My last coding experience was from a few decades ago. Lately, I’ve been hacking away at a few modules and learning about all the related obstacles the hard way. It feels like learning to dance ballet when you’re 50 years old. I’ve ended up in git-hell more than once, even though I work alone; I got stuck for a day over a typo; experienced indecision about which font to use; cursed the compiler for being too cryptic; rewrote the whole damn thing from scratch,… It made me even more grateful to all developers than I already was for all their skills and the hard work they put into developing these plugins. I had no idea it was this tough.
Anyhow. I keep adding ideas into more and more unfinished plugins and it’s heading towards vaporware. So instead of trying to finish and release the entire suite I’ve got planned, which feels overwhelming, I’ve decided to pre-release them one at a time and gather feedback from users like you. And in doing so, I hope to learn what else is involved in the development process, such as setting up a plugin build toolchain in Linux, writing an English manual, and listening to the advice of others.
I have no modular synthesis or UI design background, so all criticism is welcome.
I am having a LOT of fun with Dan’s Coerce module. It is an arbitrary voltages quantizer. It works well as a “quantize to chord”, “quantize to semitones”, “quantize to integers” and “quantize to module CV eigenvalues”.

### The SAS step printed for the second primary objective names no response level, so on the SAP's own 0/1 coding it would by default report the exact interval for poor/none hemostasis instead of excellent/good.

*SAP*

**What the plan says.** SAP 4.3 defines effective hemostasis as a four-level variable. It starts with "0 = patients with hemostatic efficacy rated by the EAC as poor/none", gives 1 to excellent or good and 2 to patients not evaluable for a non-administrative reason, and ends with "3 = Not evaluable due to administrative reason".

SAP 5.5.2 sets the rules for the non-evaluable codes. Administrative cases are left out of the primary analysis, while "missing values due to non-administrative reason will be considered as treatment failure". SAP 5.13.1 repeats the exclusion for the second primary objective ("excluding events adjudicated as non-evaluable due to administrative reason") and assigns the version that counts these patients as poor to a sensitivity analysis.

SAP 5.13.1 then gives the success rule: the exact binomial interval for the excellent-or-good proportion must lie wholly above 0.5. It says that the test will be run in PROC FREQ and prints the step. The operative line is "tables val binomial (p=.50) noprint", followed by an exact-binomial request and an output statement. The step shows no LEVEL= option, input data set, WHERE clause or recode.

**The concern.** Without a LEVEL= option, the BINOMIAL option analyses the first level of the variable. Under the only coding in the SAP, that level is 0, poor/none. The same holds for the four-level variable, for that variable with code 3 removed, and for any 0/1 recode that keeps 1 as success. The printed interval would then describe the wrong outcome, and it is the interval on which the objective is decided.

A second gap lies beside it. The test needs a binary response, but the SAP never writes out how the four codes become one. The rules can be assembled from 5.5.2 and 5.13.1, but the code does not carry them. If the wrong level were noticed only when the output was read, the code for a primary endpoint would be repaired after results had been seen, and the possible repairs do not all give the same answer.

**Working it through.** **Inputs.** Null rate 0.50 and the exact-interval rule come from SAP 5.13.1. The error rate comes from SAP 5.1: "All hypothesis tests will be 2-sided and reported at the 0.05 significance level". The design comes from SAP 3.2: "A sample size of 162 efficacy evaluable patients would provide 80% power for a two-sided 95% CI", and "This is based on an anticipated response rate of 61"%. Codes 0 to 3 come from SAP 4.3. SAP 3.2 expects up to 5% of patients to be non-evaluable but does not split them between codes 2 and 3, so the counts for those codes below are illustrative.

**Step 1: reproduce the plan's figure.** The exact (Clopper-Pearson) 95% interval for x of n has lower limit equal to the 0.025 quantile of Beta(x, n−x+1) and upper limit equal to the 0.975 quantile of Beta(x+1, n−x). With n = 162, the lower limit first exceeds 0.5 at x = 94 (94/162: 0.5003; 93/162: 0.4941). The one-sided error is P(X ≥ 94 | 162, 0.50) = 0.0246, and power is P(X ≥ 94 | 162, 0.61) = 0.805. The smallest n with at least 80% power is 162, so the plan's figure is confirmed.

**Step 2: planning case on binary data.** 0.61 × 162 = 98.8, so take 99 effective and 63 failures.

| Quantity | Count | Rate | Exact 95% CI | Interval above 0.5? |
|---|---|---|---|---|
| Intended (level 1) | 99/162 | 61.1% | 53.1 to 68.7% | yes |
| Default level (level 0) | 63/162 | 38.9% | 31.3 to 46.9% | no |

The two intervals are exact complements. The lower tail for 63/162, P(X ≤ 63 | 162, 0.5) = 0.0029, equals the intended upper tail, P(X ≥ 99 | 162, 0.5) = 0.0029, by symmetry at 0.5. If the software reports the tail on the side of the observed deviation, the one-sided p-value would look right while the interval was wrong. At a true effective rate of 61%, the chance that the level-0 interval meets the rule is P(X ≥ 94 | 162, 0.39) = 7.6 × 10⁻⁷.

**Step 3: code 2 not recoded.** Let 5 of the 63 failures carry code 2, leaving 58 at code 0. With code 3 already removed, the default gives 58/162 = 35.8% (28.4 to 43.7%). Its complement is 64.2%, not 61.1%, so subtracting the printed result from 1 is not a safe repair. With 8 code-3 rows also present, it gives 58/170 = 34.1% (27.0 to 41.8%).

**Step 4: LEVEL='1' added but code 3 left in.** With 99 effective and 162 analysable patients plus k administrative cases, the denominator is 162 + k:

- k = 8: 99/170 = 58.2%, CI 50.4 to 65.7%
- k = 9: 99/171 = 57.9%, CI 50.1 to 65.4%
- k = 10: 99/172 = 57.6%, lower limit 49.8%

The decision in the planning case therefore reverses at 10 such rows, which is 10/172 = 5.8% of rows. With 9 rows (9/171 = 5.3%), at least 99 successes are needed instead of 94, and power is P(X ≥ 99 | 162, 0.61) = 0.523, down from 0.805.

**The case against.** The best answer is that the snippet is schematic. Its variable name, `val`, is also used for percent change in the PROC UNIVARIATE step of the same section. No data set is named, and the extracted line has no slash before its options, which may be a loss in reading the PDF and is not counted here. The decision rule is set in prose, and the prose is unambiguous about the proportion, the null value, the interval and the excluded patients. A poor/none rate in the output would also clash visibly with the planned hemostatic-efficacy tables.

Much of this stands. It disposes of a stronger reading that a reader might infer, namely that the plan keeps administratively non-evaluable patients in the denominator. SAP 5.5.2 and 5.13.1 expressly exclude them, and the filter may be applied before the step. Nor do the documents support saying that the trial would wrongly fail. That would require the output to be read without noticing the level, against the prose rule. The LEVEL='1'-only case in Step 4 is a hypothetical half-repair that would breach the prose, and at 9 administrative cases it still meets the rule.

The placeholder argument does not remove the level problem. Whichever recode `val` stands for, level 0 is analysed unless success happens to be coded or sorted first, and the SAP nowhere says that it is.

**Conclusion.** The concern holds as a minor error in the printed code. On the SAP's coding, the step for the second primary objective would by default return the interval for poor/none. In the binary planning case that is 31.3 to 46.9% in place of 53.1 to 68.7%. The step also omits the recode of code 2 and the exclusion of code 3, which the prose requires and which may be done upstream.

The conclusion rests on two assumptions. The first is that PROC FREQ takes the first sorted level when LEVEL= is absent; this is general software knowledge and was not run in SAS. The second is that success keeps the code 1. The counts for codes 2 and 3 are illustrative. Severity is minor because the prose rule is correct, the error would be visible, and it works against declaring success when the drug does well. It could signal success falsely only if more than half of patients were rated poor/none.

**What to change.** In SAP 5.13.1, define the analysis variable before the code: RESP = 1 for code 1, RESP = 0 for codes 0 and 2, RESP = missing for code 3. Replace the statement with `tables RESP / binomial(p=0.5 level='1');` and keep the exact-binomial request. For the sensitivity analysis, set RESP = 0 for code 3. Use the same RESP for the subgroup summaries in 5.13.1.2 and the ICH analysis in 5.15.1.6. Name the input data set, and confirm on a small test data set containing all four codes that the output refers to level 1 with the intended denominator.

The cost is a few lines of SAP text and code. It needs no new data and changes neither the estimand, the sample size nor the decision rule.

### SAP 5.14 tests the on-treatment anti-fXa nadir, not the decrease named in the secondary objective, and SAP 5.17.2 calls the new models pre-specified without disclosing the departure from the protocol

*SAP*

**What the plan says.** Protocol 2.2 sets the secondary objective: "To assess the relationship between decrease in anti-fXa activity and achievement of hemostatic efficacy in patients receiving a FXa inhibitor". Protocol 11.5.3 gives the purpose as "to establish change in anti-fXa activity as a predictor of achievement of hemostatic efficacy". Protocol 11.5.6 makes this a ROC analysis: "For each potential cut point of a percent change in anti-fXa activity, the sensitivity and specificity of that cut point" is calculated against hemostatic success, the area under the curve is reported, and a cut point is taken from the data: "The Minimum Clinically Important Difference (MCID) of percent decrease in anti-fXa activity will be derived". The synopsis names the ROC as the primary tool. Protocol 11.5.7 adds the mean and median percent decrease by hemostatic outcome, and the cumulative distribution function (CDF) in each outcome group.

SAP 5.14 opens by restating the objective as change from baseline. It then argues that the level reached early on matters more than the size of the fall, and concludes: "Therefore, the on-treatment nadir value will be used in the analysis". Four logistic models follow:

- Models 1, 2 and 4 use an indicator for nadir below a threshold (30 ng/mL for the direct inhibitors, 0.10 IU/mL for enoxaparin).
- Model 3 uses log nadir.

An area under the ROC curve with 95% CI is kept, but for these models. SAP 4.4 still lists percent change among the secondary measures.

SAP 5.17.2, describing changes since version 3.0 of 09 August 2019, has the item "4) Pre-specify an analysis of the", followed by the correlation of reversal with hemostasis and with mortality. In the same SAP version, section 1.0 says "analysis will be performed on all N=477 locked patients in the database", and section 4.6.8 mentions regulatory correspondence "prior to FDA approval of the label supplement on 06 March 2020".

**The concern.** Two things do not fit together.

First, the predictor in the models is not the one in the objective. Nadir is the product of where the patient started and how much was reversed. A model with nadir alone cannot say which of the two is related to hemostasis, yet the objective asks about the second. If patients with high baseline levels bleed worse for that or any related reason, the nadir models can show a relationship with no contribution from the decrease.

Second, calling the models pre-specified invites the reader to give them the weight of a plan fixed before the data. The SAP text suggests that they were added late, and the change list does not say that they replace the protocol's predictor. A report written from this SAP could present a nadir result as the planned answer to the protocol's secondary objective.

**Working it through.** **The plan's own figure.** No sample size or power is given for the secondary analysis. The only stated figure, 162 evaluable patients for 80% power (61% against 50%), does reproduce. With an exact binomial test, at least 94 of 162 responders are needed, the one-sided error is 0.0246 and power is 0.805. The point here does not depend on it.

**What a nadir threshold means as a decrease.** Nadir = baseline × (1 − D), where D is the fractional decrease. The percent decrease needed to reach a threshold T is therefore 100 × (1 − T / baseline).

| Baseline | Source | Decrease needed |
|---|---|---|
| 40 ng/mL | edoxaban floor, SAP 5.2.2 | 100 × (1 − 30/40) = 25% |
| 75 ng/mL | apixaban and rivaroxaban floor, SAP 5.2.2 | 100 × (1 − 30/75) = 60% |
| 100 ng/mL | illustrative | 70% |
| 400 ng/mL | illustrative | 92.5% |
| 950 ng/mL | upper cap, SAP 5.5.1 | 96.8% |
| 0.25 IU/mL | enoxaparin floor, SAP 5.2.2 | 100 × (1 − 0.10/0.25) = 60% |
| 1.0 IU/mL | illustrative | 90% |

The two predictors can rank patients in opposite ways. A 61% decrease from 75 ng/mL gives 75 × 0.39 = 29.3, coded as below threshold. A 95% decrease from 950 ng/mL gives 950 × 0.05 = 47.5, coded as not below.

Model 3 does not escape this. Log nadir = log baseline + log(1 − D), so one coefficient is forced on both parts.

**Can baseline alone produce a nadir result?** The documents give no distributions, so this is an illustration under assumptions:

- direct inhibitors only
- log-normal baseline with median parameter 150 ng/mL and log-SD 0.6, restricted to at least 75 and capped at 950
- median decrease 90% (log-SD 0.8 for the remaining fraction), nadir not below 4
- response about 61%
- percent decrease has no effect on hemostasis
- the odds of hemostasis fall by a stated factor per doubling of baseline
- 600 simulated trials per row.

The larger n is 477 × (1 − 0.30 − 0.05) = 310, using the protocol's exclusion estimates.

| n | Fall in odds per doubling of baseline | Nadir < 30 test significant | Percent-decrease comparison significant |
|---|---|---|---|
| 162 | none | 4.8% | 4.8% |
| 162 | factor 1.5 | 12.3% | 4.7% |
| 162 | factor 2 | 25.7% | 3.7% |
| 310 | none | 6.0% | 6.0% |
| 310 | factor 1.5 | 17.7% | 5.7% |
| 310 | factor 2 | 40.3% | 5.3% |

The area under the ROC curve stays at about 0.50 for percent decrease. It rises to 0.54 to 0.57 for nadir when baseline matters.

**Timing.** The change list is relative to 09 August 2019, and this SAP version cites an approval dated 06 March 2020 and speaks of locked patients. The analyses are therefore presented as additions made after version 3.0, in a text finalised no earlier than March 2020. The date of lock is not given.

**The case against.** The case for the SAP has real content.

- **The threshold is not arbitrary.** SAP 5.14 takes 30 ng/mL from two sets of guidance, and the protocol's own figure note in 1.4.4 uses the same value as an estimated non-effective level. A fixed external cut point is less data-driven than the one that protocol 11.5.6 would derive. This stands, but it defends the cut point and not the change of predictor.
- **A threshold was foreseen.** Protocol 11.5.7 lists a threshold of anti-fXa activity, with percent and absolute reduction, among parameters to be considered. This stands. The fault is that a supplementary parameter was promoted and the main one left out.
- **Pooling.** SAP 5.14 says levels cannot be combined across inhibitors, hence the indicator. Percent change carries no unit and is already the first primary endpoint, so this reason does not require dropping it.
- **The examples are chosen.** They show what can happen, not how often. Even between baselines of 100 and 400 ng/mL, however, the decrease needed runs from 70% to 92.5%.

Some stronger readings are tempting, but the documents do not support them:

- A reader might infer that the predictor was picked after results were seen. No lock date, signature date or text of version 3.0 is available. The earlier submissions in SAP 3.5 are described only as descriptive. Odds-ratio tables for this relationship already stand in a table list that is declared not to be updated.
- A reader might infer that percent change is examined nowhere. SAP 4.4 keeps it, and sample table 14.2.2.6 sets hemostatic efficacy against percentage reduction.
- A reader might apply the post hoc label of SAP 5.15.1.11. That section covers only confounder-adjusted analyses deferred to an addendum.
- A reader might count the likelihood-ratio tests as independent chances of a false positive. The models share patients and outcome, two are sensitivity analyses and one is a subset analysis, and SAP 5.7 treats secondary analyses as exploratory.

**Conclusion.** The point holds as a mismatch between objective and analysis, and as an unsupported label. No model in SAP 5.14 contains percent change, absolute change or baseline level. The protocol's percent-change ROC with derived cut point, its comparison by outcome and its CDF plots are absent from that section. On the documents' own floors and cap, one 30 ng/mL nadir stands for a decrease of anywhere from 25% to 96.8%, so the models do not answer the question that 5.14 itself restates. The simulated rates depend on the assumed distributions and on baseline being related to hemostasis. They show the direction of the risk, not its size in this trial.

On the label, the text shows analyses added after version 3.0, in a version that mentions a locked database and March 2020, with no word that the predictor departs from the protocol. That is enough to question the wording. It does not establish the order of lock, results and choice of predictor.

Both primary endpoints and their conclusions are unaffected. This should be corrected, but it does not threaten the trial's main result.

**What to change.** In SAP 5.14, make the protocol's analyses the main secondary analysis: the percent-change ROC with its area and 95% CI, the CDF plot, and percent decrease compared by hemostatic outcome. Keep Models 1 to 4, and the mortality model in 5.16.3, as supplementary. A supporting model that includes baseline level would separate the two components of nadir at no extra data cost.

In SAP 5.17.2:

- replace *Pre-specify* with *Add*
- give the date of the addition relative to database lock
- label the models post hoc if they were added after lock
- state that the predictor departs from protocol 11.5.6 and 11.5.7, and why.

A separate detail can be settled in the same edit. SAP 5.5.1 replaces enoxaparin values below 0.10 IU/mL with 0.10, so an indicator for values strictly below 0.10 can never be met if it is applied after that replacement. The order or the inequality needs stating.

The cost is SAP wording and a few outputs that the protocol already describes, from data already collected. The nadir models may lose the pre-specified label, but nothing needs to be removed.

This does look cool. I don’t understand exactly what the Quantize port does. The documentation says “The quantization values are read from the Quantize port.” But I’m having trouble understanding what that means.
Ah yes. The Aaron Static ScaleCV works great for quantizing to a scale and the DiatonicCV works great for quantizing to a chord. The ScaleCV is limited to the modal scales, but the DiatonicCV supplies chords as major, major7, and major79, Chord inversions and voicings can be CV controlled.
ScaleCV can send the scale to DiatonicCV.
These are very nice modules and I use them a lot. Too bad AaronStatic is MIA.
Hi, and welcome to the plugin developers. You mentioned using a Linux build chain. @qno has done some excellent work on using GitHub to produce builds for all four supported architectures. Whenever you push to your repository, you can click on the Actions tab at the top of the GitHub repository and watch the builds complete for each system. Once these are completed you will see green indicators, scroll to the bottom of the page to find the plugin downloads that you can distribute for testing.
I use this too, and I’ve become a convert/evangelist for it. I use it in my Sapphire plugin’s repo, and I’ve helped a couple of other people install it in theirs as well. No more “your code doesn’t build” from VCV Rack maintainers. Now when my code builds on Windows but not Mac, I know it instantly.
You can also add extra yml files in your .github/workflows/ folder to run additional unit tests. For example, I have this one to run my custom bash script runtests every time I push, in addition to the above-mentioned build scripts:
I agree with how good this is. I used to have something simular in V1, but qno’s version is much cleaner.
Using GitHub for continuous integration is excellent, and the original idea can be expanded. I also use it to run unit tests on mac and Linux, but I have yet to try and get them to run on windows as well. I also have a script to check formatting using clang-format.
But for a new developer, I would suggest using the script as-is and then expanding later once comfortable.